It felt like it was the right branding, rather than calling it Live around the world, it felt right going with the name Post Traumatic. Trauma was the experience that drew us to write the record and Post Traumatic is everything that happened after us playing it live and playing those songs in person. The rest of the guys and I felt like it was the best way to represent the delivery of these songs than them just being live.

I Prevail at Place Bell (Photo – Jesse Di Meo)

I actually saw you during the Trauma tour in Montreal, with ADTR, and had a great time! It was my third time seeing you guys, the first time being back in 2016 when you opened for Hollywood Undead. Like everybody else I feel, I’ve discovered I Prevail thanks to Taylor Swift’s Blank Space cover you guys performed. And now I’m seeing you today, nominated for Grammys twice: once for best rock album and one for best metal performance. How does it feel to go from covering Taylor Swift to being in the Grammys competing against bands like Tool, Bring Me the Horizon, and Cage the Elephant?  

Honestly, it’s crazy. I think it’s been 6 or 7 years since we started to write music to where we’re at now. I still can’t believe it sometimes. Thinking that we’re sharing stages with these bands and to be nominated alongside these killer huge bands… I don’t know if I’ll ever be able to fully describe how I feel. It’s humbling, it’s also amazing. Friends and family of mine don’t really understand or know how big of a deal it is that we’re touring and being gone all the time. But when they see that we’re Grammy-nominated; they finally understand how crazy things are! I was playing in little garage bands when I was younger and am now touring the world, being nominated for awards. It’s crazy, it’s a crazy feeling.

Would you say it came as a surprise or did you guys always know that you had it in you?

The awards were definitely a surprise. We never sat down to write music or play something telling ourselves “We need to win this. We need to be here to be able to do this”. We always wanted to write music that we thought was cool, unique, feels familiar yet different. Most of all, we write stuff we want to write. We just wanted to write really good music that connects with people. Going from that to being nominated for awards, it’s such a great feeling. To know that we weren’t aiming for that, it’s just an awesome add-on.

Being at the same level as bands like Tool, it must be something. I remember seeing an interview you gave a few months ago, seeing the look on your face, being pretty surprised to be at the same level, seeing how much you like them as a band, felt unbelievable to you.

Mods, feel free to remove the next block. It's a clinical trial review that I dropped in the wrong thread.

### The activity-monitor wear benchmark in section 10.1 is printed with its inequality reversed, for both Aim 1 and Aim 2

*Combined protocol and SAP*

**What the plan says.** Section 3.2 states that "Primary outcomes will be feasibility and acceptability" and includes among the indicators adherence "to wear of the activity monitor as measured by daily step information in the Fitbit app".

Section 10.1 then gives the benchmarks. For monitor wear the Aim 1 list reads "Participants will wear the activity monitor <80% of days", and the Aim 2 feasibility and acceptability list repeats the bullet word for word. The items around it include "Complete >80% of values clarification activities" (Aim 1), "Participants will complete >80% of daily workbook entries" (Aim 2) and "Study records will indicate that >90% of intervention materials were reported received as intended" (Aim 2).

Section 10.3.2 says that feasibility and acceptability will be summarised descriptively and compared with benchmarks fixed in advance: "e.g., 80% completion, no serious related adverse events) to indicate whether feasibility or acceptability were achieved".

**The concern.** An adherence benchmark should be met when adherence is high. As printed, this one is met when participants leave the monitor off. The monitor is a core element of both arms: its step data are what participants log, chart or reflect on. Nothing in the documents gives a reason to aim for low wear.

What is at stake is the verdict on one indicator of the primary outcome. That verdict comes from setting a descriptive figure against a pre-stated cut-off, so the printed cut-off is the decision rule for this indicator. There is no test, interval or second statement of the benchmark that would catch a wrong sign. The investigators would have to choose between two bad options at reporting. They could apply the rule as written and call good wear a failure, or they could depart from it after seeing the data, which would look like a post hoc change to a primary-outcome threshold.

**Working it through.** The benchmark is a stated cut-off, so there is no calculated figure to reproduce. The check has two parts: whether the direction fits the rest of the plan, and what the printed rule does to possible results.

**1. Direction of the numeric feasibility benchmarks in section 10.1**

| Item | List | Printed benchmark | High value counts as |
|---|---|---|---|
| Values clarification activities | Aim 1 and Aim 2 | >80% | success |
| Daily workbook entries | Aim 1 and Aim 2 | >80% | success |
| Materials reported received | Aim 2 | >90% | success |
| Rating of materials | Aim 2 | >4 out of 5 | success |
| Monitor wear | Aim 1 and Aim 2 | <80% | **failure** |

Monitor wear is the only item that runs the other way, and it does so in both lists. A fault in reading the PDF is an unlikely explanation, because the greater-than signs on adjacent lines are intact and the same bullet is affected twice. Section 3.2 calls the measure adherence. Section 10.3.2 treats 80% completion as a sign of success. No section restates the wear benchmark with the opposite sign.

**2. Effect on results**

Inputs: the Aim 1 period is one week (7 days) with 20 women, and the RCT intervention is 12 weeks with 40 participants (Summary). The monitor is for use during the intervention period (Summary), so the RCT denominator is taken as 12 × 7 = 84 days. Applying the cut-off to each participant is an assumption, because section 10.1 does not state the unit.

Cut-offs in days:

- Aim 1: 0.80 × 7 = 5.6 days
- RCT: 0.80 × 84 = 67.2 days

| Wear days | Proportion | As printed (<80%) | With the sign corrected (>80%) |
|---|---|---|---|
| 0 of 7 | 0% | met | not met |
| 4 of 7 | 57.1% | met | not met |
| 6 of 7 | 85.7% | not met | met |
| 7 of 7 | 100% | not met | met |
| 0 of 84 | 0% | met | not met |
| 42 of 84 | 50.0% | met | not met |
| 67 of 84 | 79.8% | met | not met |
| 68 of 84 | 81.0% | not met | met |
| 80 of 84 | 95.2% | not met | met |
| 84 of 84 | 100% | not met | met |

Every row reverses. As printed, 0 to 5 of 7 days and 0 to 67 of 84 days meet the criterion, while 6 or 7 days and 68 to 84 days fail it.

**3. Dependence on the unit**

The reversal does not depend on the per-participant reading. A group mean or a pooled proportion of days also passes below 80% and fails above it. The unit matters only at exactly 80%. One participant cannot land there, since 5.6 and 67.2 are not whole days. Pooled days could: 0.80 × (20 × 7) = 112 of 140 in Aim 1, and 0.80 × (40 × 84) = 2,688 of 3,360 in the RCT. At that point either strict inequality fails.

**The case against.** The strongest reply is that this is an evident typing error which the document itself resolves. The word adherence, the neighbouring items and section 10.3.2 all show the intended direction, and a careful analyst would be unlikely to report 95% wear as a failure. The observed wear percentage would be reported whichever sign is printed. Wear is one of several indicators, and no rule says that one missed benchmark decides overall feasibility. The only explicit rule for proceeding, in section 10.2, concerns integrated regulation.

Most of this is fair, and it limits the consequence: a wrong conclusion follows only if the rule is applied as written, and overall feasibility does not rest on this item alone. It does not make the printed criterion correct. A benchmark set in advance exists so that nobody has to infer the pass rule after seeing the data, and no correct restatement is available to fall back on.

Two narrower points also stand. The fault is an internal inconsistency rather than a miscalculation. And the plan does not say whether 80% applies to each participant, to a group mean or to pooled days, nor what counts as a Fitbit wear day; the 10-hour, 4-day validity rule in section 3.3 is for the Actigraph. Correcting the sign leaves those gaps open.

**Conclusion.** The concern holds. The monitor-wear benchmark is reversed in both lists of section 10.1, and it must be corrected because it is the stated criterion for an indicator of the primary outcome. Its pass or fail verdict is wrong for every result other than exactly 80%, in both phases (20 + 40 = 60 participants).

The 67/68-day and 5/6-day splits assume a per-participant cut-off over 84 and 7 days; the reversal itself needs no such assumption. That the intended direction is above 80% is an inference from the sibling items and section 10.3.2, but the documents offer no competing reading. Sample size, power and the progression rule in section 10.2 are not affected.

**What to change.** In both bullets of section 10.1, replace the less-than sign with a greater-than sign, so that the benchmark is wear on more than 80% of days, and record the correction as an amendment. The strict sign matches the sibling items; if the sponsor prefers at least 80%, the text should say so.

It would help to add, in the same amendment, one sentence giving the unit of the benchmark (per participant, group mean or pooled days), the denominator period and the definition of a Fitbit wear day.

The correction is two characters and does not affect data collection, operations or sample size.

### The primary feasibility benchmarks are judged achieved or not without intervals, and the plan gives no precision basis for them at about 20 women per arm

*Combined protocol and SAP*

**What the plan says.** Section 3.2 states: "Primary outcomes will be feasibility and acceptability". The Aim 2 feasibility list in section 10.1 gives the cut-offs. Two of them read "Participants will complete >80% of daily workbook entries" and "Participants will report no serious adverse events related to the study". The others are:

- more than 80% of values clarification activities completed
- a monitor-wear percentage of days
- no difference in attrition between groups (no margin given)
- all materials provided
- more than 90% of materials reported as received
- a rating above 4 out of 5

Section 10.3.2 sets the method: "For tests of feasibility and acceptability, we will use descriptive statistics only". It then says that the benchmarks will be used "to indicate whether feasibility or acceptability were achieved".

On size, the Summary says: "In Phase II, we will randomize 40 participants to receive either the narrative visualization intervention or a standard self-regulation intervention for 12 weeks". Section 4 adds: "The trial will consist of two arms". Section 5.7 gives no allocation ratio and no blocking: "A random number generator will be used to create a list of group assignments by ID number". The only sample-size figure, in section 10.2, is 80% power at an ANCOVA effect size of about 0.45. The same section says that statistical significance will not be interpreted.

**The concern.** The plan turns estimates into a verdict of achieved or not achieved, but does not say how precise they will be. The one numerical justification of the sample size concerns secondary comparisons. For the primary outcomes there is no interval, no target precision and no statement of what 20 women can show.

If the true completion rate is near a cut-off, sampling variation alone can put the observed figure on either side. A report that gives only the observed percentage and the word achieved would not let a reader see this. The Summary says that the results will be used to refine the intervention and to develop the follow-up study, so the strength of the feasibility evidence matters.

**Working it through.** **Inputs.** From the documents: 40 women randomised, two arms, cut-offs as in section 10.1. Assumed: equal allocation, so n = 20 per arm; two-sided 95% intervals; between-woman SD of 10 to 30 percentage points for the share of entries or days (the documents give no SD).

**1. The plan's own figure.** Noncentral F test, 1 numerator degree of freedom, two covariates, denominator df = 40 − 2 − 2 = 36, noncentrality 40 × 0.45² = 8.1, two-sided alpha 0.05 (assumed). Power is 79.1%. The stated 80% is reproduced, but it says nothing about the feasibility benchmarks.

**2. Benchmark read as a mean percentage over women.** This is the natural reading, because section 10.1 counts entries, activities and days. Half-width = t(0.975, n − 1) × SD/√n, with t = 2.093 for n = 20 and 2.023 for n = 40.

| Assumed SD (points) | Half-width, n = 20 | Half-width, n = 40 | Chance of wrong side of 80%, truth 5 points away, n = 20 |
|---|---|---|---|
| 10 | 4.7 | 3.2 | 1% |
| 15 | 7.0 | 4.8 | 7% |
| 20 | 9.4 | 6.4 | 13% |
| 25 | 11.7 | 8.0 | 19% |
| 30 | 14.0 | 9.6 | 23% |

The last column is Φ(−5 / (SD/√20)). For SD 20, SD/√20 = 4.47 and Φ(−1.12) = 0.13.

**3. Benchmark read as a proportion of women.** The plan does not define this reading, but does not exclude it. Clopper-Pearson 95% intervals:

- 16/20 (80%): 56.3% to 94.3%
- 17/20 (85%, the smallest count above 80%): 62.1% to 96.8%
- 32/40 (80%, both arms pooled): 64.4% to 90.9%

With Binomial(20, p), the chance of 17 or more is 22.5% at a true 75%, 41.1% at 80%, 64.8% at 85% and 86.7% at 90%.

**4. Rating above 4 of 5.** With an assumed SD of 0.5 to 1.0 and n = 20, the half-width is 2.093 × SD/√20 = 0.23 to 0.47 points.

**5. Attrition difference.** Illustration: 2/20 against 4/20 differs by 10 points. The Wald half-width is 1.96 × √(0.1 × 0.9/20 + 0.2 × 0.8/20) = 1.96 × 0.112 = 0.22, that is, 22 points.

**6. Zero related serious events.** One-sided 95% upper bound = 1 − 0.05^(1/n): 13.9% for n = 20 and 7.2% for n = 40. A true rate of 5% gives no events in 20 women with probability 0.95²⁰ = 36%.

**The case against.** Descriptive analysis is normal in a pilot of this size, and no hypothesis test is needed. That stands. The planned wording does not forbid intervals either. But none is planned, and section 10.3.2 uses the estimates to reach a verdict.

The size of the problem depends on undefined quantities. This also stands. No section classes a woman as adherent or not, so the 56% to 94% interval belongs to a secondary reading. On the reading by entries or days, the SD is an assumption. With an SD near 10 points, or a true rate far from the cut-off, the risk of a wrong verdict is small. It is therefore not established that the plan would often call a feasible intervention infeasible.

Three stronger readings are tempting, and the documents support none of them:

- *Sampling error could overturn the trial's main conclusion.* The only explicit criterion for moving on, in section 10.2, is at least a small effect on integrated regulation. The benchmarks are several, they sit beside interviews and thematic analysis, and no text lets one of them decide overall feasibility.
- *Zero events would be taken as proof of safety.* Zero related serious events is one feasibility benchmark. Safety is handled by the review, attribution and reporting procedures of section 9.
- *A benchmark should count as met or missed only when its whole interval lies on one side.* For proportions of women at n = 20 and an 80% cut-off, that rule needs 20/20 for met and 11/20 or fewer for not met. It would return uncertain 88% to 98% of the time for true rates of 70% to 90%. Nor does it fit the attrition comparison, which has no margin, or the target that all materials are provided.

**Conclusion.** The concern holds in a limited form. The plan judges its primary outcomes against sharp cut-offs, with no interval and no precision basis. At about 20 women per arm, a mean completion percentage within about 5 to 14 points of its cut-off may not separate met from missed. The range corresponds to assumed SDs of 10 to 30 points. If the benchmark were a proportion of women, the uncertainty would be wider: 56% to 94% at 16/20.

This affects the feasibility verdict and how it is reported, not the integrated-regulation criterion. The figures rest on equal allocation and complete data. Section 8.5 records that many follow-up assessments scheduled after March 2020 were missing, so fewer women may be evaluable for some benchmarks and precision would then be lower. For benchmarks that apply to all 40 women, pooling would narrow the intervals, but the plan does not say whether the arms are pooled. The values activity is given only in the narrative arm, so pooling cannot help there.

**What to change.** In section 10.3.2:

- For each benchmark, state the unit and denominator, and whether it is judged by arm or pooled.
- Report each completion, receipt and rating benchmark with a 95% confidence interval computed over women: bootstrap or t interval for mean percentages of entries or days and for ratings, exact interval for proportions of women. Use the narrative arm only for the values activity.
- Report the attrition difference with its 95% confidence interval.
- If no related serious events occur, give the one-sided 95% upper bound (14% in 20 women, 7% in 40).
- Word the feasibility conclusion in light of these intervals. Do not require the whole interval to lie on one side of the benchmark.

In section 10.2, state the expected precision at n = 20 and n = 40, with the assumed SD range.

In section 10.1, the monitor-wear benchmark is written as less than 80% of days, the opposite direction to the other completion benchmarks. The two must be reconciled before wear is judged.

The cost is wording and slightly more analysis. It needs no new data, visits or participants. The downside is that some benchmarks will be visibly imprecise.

It was. You know, I grew up listening to bands like Tool, Bring Me The Horizon, Slipknot… being able to play festivals and be on the same stages as these bands, to play right before them and compete for the same awards… to be able to say that these people that I looked up to and drew aspiration from are now my peers, it’s crazy. It’s crazy man, I feel like it’s the only word I can use. It’s unbelievable. I’m so incredibly lucky. If you would’ve told my younger self that this is what would be happening, I would’ve never believed you.

Since you’re mentioning being part of this special group now and having these people be your peers, I can’t help but look at the features you have on this album. You recently released “Dead on Arrival” featuring Joyner Lucas, “Every Time You Leave” with Delaney Jane, and “Feel Something” with Excision and Illenium. You also had Justin Stone on “Rise Above It”. It’s almost surprising to see that no one from your own music genre is featured on your songs yet. It feels like you don’t want to be stuck in a box. How would you describe how these different features came along?

Each one is a little different. The Excision and Illenium one… we were writing a song that wasn’t all the way there, it wasn’t going to be ready for the record. We thought it was something fun, something good but it didn’t fit the record, so we put it to the side. Illenium and our producer David Pramik put it together. They took the parts that we worked on and made it into something crazy, something that we never saw coming. That was a really cool thing.

For Joyner Lucas, we were thinking that one day it would be cool to have him on a song, we didn’t know which one at the time. We wrote “DOA”, and after it came out, we were filming the music video with Ben Proulx who directs Token and Joyner Lucas’ videos. We had the connection there and got in touch with Joyner. He loved the idea behind the song and the meaning of it. We got to rework the song with him on it. That was really cool.